For immediate release
May 15, 2014
Cities of Vancouver and New Westminster call for
BC Social Policy Framework
Vancouver— May 14, 2014 the Vancouver City Council unanimously passed a resolution calling “upon the premier to begin a consultation with British Columbians to initiate the development of a Social Policy Framework that will set out key policy directions, values, priorities, roles and expectations, and guide the creation of public policy to meet our social needs now and into the future.”
The City of New Westminster passed a similar resolution on May 12, 2014 and Surrey, Burnaby and Victoria are slated to address this idea over the coming weeks.
Three BC municipalities—Duncan, Nelson and Campbell River—have already endorsed the concept.
A Social Policy Framework (SPF), like the one recently passed in Alberta, lays out the social goals that government, communities and social services agencies are striving for. It can guide decision making, set future direction, identify important connections, and support the alignment of policies and practices both inside and outside government. A SPF helps government address the increasingly complex issues facing BC communities more effectively and efficiently.
Board Voice Chair Michael Davis has been a vocal advocate for a made in BC SPF. “Our province is stronger when every individual and every community can contribute to their highest ability,” says Davis. “A SPF can help us define the kind of province we all want to live in, and help us get there.”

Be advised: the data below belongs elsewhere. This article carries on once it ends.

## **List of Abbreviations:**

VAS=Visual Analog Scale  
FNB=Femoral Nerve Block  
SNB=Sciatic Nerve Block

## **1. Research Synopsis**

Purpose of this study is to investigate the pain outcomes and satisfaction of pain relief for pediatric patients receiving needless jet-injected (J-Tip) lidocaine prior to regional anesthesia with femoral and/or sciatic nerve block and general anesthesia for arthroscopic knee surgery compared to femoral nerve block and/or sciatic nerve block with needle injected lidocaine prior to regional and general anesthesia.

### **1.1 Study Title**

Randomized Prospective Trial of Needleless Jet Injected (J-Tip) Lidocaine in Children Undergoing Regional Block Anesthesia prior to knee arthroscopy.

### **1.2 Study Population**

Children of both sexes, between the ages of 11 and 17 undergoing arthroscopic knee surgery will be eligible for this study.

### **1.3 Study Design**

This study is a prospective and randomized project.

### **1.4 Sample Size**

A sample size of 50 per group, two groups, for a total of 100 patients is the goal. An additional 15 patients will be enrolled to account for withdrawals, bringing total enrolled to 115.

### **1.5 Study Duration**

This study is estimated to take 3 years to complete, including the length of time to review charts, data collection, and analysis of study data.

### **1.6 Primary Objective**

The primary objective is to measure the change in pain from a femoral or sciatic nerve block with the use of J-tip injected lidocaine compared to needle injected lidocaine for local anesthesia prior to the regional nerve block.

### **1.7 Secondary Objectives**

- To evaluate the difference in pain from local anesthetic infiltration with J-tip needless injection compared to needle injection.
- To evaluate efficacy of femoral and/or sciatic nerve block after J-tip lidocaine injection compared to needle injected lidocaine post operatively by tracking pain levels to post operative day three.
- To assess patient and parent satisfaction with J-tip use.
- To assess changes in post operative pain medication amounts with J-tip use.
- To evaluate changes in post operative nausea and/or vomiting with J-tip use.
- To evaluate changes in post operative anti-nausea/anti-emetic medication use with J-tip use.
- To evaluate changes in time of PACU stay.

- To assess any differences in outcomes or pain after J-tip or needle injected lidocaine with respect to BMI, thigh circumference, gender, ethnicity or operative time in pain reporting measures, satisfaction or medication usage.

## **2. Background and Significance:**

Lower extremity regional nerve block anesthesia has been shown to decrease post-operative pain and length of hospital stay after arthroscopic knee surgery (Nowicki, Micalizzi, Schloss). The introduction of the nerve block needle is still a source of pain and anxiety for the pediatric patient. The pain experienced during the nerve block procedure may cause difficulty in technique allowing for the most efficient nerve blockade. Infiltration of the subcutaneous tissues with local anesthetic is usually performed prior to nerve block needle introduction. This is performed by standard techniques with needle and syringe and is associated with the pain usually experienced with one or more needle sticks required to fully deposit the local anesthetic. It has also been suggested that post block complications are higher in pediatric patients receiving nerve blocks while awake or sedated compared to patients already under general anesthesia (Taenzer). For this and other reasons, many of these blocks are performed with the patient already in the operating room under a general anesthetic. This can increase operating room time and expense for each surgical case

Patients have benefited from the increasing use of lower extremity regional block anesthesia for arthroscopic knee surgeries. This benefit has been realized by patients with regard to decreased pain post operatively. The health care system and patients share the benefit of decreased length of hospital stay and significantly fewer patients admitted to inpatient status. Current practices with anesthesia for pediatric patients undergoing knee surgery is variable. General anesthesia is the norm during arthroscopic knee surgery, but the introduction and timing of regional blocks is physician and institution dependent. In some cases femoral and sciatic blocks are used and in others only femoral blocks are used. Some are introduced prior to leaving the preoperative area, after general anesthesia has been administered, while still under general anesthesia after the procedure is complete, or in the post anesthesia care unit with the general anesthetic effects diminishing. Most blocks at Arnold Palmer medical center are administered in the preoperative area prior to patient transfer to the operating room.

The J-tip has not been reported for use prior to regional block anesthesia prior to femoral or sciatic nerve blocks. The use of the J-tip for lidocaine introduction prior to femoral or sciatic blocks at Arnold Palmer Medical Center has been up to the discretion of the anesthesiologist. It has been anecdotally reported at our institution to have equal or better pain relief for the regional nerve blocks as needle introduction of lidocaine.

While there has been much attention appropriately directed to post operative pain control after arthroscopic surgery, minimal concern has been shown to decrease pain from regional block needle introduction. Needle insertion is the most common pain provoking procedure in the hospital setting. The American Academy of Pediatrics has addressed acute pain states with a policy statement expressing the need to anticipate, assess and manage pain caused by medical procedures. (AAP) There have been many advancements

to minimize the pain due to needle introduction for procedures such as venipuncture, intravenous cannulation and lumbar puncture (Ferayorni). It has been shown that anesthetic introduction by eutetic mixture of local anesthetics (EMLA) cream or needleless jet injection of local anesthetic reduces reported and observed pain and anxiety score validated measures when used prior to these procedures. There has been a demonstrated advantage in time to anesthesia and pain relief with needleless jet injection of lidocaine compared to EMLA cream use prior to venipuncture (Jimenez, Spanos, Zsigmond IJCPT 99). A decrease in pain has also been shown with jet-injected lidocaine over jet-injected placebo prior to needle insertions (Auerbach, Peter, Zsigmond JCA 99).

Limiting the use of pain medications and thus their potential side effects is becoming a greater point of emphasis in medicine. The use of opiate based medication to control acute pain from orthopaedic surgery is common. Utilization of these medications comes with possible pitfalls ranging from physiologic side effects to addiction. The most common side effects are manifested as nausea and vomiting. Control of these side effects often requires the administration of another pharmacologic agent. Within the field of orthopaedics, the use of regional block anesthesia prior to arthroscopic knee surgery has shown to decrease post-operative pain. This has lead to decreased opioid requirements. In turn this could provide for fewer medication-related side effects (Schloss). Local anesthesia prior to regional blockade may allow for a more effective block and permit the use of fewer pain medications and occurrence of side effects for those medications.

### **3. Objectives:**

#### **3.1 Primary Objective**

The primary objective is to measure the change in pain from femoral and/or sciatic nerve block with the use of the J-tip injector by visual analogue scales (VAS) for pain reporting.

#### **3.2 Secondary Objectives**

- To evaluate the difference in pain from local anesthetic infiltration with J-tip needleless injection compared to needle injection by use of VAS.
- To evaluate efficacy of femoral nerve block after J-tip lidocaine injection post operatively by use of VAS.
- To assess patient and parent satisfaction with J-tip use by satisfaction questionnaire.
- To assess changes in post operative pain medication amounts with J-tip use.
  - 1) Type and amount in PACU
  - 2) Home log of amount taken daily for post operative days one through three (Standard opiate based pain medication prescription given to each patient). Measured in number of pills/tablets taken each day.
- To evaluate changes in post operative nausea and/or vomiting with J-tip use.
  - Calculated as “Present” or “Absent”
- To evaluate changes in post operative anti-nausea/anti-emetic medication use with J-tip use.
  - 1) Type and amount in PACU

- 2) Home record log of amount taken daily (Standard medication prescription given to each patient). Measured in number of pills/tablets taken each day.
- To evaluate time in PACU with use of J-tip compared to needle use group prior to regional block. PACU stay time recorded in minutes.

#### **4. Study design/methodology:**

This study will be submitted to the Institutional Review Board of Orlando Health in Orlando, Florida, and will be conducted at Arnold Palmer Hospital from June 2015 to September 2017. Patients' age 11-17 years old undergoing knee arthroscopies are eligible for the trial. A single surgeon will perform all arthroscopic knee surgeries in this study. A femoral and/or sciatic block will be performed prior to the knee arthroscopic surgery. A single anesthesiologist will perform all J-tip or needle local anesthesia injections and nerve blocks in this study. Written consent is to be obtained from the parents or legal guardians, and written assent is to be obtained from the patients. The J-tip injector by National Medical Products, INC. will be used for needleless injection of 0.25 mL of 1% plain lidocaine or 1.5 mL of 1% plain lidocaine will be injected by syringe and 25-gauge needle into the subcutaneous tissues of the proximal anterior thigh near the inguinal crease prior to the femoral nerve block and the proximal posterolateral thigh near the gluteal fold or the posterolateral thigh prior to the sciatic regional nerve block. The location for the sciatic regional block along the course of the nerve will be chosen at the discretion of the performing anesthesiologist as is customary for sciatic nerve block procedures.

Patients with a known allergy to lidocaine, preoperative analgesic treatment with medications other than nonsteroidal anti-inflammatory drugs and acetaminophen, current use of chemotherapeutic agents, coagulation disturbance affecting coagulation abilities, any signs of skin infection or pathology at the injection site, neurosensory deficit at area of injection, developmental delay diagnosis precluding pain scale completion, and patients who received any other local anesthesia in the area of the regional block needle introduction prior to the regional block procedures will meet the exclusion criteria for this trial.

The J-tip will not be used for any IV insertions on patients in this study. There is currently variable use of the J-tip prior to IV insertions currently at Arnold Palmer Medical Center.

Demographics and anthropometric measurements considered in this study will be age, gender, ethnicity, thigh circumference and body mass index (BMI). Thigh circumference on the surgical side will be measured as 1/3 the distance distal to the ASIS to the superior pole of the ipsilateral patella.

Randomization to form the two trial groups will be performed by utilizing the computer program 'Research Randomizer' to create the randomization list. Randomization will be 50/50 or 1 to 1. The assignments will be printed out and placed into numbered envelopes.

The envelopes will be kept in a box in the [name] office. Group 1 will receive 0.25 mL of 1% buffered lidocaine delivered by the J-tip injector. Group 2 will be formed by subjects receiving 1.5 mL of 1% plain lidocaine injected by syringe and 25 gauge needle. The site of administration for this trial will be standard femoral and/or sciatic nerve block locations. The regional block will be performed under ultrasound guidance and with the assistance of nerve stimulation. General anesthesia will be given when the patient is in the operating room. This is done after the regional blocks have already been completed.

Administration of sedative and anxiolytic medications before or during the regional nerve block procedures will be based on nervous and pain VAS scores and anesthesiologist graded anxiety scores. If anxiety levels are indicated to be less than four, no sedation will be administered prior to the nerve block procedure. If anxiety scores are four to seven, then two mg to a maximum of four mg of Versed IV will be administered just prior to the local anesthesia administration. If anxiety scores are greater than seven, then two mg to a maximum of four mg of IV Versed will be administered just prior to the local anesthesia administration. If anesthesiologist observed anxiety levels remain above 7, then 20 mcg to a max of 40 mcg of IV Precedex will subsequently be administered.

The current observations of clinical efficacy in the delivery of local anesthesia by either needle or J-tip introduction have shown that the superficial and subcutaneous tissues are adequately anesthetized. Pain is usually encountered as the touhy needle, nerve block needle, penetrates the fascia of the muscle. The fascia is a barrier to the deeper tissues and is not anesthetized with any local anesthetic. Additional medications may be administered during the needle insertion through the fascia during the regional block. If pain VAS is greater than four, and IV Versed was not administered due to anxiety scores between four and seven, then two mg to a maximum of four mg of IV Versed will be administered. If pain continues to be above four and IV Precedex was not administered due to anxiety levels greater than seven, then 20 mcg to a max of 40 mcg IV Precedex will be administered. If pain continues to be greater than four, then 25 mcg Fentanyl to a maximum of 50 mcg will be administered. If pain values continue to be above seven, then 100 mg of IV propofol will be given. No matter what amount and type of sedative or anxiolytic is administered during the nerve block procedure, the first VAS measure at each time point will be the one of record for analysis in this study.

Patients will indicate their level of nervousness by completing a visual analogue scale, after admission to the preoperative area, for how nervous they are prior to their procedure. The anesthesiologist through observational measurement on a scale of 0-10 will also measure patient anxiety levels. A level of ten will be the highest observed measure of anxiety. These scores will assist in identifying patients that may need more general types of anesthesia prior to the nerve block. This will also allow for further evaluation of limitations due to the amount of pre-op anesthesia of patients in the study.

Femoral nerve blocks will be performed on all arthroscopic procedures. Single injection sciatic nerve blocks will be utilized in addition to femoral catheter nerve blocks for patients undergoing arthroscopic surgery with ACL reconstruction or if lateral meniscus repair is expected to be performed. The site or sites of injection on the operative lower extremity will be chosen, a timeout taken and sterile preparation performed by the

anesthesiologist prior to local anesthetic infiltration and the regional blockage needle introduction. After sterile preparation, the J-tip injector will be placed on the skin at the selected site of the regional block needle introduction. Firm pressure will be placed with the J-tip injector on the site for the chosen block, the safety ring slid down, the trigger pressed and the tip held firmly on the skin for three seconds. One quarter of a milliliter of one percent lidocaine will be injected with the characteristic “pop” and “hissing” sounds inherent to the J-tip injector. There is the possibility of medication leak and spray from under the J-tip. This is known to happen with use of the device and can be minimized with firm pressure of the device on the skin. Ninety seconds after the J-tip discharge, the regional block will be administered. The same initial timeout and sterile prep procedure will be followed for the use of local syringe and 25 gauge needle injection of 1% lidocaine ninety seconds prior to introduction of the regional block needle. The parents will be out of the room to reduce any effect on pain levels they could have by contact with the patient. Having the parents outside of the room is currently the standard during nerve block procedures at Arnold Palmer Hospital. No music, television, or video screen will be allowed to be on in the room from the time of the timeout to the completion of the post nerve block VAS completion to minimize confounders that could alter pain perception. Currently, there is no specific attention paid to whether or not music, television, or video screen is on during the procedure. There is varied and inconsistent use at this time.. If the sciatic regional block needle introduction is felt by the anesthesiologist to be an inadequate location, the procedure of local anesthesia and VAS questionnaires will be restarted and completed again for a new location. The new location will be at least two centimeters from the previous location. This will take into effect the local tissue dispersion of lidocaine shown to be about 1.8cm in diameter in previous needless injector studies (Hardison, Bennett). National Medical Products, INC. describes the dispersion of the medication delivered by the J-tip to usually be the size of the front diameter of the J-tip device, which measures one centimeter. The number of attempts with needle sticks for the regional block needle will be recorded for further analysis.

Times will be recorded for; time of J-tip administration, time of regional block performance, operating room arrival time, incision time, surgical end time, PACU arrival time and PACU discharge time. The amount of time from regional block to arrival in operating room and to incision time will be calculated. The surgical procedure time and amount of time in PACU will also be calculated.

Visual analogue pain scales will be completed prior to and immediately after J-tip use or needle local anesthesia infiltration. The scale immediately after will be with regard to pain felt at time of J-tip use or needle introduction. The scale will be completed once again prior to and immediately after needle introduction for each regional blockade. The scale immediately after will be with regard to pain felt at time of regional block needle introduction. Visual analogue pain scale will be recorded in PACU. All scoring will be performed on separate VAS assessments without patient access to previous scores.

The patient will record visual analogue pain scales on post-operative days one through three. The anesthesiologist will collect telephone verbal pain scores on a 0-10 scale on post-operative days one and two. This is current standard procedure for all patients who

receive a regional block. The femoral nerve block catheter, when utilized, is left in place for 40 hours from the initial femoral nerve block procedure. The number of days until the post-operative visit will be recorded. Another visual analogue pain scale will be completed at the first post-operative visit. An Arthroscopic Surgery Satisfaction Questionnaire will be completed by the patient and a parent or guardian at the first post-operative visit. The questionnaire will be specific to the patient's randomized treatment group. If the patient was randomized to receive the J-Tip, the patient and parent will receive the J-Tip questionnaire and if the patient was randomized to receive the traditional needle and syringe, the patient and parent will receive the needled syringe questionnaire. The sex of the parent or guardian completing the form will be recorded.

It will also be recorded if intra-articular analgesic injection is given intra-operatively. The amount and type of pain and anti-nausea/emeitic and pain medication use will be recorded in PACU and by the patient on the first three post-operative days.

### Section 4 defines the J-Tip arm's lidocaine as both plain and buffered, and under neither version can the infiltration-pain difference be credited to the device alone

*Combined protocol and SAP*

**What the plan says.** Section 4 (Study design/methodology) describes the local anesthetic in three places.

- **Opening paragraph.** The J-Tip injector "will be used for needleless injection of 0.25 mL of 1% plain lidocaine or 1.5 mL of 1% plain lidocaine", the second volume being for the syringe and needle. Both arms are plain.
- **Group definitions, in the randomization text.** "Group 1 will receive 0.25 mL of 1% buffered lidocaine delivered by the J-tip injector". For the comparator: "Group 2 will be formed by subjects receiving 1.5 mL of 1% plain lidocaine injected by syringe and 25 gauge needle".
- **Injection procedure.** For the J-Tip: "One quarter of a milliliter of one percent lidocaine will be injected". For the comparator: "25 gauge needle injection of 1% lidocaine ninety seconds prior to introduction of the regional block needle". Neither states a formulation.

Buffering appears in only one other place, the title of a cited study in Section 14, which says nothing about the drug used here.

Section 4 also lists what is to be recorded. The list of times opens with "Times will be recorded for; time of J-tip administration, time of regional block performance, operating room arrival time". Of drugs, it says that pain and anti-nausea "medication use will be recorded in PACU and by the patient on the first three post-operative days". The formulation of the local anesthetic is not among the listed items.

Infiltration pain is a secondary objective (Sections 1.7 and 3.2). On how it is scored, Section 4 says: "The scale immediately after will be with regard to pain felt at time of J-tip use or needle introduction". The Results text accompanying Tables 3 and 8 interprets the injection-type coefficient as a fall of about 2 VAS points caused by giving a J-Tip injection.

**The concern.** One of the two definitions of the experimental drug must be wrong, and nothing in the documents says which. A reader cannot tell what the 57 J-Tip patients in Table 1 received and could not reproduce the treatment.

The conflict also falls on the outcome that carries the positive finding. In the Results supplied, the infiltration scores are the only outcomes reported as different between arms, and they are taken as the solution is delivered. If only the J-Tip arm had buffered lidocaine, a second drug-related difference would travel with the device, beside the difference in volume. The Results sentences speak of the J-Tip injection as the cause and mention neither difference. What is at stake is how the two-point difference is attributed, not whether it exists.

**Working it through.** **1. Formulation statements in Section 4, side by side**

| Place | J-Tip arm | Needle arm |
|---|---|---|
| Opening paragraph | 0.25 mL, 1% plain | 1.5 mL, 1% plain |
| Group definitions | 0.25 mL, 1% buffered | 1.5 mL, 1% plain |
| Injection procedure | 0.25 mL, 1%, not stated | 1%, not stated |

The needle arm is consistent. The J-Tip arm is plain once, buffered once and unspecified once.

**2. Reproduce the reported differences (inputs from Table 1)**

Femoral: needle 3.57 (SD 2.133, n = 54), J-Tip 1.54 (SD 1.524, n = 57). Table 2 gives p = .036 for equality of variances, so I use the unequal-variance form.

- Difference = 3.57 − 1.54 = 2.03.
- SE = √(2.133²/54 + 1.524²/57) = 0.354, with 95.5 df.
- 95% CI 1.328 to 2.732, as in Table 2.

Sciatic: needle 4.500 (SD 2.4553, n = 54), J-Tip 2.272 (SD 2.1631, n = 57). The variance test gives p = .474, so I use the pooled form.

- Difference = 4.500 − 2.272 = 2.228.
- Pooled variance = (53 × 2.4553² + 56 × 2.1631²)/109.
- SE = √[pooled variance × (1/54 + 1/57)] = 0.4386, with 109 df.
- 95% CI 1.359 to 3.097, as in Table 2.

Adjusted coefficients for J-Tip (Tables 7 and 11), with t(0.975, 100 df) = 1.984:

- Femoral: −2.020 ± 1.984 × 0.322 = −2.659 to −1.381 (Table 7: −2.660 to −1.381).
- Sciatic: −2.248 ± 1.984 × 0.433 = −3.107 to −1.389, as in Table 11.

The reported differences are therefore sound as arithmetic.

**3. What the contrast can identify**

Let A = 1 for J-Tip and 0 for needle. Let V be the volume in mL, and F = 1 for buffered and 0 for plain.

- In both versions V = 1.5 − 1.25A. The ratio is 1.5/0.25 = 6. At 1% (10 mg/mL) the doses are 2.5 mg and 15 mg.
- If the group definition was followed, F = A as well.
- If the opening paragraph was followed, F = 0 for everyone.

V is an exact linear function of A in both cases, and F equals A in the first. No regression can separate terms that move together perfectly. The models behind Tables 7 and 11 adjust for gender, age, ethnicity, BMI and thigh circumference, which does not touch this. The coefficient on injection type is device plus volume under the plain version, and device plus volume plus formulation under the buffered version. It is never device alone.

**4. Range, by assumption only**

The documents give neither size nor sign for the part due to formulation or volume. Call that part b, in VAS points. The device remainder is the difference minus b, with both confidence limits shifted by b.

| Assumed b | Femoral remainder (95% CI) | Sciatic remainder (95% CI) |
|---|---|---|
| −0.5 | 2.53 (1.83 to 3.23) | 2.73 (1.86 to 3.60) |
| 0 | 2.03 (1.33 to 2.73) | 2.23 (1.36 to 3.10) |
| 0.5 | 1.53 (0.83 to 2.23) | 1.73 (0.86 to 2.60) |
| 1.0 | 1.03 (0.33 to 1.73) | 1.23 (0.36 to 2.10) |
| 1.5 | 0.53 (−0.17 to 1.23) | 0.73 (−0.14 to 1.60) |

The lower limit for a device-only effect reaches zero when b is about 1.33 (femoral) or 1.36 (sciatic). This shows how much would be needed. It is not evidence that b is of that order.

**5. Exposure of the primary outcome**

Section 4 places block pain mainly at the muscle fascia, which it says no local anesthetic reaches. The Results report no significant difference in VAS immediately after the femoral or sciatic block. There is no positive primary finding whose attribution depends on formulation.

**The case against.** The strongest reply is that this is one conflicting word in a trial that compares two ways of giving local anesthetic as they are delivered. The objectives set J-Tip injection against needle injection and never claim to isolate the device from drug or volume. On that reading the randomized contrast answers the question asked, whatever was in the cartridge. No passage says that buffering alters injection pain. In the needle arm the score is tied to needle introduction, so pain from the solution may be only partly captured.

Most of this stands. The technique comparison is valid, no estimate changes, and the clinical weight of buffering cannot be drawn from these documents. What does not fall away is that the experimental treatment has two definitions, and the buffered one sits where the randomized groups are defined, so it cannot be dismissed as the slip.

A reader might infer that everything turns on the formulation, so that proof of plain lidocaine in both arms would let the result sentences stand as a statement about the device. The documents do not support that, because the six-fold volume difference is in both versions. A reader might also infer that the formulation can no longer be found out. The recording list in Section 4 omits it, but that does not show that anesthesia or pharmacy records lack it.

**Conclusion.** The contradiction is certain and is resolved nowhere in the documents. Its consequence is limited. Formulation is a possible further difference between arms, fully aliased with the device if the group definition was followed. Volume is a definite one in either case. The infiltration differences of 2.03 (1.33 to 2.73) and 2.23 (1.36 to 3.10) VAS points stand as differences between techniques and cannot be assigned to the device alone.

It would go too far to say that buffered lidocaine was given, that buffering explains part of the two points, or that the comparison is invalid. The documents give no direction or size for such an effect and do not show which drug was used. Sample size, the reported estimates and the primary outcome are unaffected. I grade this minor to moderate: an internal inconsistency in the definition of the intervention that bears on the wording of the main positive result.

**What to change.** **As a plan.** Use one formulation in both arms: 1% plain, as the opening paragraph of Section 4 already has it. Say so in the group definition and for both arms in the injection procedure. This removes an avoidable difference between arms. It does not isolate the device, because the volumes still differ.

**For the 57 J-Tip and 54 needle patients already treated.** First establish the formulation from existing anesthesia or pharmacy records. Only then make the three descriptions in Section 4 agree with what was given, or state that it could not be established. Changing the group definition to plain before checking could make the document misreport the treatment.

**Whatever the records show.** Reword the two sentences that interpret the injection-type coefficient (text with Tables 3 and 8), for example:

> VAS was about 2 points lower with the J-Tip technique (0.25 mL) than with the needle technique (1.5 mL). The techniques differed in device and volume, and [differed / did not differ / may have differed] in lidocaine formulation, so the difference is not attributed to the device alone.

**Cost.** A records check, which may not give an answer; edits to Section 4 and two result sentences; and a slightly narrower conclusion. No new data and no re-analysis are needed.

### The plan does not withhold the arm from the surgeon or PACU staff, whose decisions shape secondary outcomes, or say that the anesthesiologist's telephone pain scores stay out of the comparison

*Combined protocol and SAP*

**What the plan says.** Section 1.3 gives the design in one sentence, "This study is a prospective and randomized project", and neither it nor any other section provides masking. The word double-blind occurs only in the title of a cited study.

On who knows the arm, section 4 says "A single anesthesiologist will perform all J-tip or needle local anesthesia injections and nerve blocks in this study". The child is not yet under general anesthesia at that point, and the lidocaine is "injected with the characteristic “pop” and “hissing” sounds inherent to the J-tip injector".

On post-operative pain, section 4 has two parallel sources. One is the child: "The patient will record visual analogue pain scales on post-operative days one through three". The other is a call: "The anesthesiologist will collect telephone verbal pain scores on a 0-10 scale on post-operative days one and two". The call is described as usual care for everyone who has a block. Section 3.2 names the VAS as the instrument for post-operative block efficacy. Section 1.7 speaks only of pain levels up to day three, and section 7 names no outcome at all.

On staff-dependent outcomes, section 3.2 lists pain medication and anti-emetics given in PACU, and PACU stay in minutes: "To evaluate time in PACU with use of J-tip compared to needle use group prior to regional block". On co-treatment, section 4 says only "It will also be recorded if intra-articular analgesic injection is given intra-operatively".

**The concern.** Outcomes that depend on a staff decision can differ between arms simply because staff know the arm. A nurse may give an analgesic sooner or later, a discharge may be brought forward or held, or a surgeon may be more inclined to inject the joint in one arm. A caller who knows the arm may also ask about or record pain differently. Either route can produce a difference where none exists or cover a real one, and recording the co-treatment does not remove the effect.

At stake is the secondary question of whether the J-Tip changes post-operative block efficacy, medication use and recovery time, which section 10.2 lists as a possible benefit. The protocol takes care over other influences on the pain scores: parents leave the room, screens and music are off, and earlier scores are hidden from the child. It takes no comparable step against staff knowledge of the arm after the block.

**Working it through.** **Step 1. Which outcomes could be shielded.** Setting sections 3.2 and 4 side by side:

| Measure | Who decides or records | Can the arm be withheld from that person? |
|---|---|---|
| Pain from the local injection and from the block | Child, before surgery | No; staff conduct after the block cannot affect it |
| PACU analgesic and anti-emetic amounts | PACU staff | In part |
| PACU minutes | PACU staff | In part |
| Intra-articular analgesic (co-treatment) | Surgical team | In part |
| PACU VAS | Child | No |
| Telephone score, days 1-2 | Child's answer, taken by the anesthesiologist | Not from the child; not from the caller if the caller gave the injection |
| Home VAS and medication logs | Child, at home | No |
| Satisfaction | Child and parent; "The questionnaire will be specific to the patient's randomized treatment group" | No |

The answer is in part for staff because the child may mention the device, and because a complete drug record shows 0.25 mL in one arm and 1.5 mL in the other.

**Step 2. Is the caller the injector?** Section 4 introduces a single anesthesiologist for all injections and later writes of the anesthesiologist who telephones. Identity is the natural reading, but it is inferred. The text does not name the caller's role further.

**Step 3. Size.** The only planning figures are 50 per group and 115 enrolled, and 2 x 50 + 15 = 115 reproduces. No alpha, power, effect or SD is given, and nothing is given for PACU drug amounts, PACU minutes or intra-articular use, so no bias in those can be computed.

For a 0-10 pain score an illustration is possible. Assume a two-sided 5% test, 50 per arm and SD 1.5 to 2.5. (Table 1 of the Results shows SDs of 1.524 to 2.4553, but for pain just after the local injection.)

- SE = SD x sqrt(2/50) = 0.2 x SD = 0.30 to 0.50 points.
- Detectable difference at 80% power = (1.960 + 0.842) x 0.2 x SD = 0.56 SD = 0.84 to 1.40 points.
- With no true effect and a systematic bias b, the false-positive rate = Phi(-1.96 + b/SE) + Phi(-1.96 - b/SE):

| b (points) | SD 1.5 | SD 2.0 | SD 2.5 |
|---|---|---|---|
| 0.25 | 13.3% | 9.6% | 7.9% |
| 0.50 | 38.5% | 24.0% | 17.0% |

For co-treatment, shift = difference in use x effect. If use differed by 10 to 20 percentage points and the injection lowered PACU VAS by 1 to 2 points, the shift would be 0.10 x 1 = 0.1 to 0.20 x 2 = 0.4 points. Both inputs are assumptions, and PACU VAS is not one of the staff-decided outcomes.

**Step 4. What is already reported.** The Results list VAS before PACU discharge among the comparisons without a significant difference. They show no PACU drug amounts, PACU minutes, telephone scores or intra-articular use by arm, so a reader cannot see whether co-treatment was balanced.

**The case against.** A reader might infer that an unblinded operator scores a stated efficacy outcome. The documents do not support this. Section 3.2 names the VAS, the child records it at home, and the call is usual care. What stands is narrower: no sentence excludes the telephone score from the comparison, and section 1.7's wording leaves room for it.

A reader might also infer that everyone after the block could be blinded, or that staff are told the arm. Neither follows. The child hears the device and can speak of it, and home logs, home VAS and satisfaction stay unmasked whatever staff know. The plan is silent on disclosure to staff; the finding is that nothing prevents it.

He adds that if we want to solve some of our most pressing and longstanding social issues, we need the kind of coordinated goals, strategies and measurable outcomes a SPF would provide. “If we want to address complex issues like mental health and addiction, or child poverty, we need many government ministries and non-profits and communities to work together,” says Davis. “A SPF gives us a structure to do that effectively.”
While the province is not bound to follow the resolutions of city councils, Davis thinks the growing chorus of voices will eventually be heard. “Groups as diverse as the Surrey Board of Trade and the BC Association of Social Workers are calling for a Social Policy Framework,” says Davis. “We think Premier Clark will hear them.”
For more information:
Vancouver Resolution: Moved by Andrea Reimer and seconded by Kerry Jang
WHEREAS the Board Voice Society of B.C. is a provincial organization of volunteer governors of community social service organizations dedicated to advocating for better services for people, bringing community leaders together to improve the health and wellness of their communities and improving governance:
WHEREAS in 2013 the Board Voice Society initiated a campaign to develop a comprehensive Social Policy Framework for British Columbia, modelled on the success of a social policy framework developed by the community and adopted by the Alberta Provincial Government (http://socialpolicy.alberta.ca/)
WHEREAS the importance of a comprehensive social policy framework to Vancouverites is validated by the City’s own decision to move forward with the Healthy City for All policy framework currently in its final round of community consultation
THEREFORE BE IT RESOLVED that Council forward the following motion to the 2014 Union of BC Municipalities Annual General Meeting
WHEREAS every British Columbian depends on social services, health care, justice and education services;
AND WHEREAS our communities are partners in the delivery of many of these services and are facing increasingly complex social challenges requiring coordination between multiple social ministries of government, municipalities and the community agencies and organizations that deliver services to the public;
THEREFORE BE IT RESOLVED that the municipal governments of British Columbia call upon the Premier to begin a consultation with British Columbians to initiate the development of a Social Policy Framework that will set out key policy directions, values, priorities, roles and expectations, and guide the creation of public policy to meet our social needs now and into the future.